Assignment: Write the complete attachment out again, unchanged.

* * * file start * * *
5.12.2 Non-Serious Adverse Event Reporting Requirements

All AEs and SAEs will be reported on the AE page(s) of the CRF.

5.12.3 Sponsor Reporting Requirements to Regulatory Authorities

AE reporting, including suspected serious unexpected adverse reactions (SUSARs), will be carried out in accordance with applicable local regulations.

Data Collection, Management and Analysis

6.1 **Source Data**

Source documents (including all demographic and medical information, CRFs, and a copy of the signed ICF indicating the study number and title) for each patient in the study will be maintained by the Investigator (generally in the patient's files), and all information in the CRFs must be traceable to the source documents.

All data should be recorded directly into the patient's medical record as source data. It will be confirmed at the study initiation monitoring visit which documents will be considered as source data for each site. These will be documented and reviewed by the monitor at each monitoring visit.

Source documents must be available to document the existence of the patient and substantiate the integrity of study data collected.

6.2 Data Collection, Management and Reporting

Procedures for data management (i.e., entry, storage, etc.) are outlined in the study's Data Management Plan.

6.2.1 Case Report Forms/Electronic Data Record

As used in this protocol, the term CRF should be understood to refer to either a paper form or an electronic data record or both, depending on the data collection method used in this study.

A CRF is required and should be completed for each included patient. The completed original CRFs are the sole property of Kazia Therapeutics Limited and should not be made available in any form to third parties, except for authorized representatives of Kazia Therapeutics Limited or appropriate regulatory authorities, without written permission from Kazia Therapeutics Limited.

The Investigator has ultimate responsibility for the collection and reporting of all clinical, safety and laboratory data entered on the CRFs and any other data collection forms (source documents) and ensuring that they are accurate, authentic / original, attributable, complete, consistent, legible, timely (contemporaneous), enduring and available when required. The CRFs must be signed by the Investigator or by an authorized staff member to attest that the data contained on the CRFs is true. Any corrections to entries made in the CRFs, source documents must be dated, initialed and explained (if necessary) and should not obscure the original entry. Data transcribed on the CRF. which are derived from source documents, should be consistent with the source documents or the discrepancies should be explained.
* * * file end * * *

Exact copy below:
5.12.2 Non-Serious Adverse Event Reporting Requirements

All AEs and SAEs will be reported on the AE page(s) of the CRF.

5.12.3 Sponsor Reporting Requirements to Regulatory Authorities

AE reporting, including suspected serious unexpected adverse reactions (SUSARs), will be carried out in accordance with applicable local regulations.

Data Collection, Management and Analysis

6.1 **Source Data**

Source documents (including all demographic and medical information, CRFs, and a copy of the signed ICF indicating the study number and title) for each patient in the study will be maintained by the Investigator (generally in the patient's files), and all information in the CRFs must be traceable to the source documents.

All data should be recorded directly into the patient's medical record as source data. It will be confirmed at the study initiation monitoring visit which documents will be considered as source data for each site. These will be documented and reviewed by the monitor at each monitoring visit.

Source documents must be available to document the existence of the patient and substantiate the integrity of study data collected.

6.2 Data Collection, Management and Reporting

Procedures for data management (i.e., entry, storage, etc.) are outlined in the study's Data Management Plan.

6.2.1 Case Report Forms/Electronic Data Record

As used in this protocol, the term CRF should be understood to refer to either a paper form or an electronic data record or both, depending on the data collection method used in this study.

A CRF is required and should be completed for each included patient. The completed original CRFs are the sole property of Kazia Therapeutics Limited and should not be made available in any form to third parties, except for authorized representatives of Kazia Therapeutics Limited or appropriate regulatory authorities, without written permission from Kazia Therapeutics Limited.

The Investigator has ultimate responsibility for the collection and reporting of all clinical, safety and laboratory data entered on the CRFs and any other data collection forms (source documents) and ensuring that they are accurate, authentic / original, attributable, complete, consistent, legible, timely (contemporaneous), enduring and available when required. The CRFs must be signed by the Investigator or by an authorized staff member to attest that the data contained on the CRFs is true. Any corrections to entries made in the CRFs, source documents must be dated, initialed and explained (if necessary) and should not obscure the original entry. Data transcribed on the CRF. which are derived from source documents, should be consistent with the source documents or the discrepancies should be explained.